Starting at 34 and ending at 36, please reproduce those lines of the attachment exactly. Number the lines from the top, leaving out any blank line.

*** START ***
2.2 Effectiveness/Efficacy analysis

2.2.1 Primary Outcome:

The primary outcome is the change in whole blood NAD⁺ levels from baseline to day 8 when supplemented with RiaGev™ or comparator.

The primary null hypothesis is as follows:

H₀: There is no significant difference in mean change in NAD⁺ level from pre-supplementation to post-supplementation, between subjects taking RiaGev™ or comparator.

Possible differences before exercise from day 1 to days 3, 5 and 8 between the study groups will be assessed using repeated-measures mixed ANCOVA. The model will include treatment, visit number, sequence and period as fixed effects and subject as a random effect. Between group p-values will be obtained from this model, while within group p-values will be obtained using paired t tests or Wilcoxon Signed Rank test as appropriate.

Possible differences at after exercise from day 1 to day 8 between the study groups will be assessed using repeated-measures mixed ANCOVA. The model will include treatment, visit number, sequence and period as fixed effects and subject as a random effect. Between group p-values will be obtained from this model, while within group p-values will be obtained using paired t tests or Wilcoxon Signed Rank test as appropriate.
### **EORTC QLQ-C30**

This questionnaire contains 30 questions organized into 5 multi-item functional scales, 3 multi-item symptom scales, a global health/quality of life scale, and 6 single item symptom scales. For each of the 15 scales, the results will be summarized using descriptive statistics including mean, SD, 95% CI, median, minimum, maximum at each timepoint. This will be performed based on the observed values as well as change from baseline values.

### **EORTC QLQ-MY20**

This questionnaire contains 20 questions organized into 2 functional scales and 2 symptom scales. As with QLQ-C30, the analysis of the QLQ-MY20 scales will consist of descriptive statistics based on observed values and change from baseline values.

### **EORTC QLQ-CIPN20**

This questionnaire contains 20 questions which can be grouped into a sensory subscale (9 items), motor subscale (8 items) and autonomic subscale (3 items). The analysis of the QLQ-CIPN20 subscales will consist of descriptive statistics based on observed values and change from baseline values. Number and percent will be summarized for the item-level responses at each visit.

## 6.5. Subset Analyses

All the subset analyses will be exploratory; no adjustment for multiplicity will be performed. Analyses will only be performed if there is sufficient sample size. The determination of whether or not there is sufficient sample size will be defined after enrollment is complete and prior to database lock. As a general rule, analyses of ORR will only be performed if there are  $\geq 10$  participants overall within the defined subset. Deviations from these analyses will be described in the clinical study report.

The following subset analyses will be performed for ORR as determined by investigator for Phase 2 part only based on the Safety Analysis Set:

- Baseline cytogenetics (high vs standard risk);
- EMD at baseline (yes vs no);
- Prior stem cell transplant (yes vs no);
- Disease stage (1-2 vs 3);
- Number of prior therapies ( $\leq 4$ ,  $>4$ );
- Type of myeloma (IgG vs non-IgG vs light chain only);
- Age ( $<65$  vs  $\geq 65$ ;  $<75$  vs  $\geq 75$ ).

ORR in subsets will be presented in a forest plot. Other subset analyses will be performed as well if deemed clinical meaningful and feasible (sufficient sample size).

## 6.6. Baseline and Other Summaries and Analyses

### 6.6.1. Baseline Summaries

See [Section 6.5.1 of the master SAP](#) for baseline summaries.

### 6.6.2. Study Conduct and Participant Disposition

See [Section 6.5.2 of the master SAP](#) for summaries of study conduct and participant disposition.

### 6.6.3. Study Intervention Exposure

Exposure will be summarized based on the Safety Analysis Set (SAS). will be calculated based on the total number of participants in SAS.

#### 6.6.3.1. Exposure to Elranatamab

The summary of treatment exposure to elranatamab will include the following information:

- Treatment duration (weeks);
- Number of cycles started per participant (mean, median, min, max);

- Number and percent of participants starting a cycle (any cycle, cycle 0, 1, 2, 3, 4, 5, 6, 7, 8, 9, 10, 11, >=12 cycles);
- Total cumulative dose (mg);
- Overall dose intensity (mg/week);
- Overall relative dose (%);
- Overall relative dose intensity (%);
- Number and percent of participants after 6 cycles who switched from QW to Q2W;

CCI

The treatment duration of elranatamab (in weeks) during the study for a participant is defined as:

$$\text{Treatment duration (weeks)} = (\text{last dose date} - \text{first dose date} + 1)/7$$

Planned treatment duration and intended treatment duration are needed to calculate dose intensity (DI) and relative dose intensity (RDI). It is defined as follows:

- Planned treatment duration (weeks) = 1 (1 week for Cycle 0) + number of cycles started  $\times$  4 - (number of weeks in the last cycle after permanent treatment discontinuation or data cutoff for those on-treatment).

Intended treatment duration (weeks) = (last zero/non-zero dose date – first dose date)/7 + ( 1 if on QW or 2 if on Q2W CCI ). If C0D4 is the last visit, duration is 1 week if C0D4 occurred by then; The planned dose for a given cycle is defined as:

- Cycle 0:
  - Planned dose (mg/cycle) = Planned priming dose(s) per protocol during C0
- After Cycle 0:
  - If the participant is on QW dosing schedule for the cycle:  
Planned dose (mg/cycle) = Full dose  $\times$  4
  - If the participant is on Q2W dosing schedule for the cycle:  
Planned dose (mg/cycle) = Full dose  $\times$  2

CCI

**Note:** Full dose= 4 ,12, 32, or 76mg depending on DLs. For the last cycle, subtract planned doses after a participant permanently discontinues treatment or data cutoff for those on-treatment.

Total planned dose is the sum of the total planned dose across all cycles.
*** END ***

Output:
- Treatment duration (weeks);
- Number of cycles started per participant (mean, median, min, max);

- Number and percent of participants starting a cycle (any cycle, cycle 0, 1, 2, 3, 4, 5, 6, 7, 8, 9, 10, 11, >=12 cycles);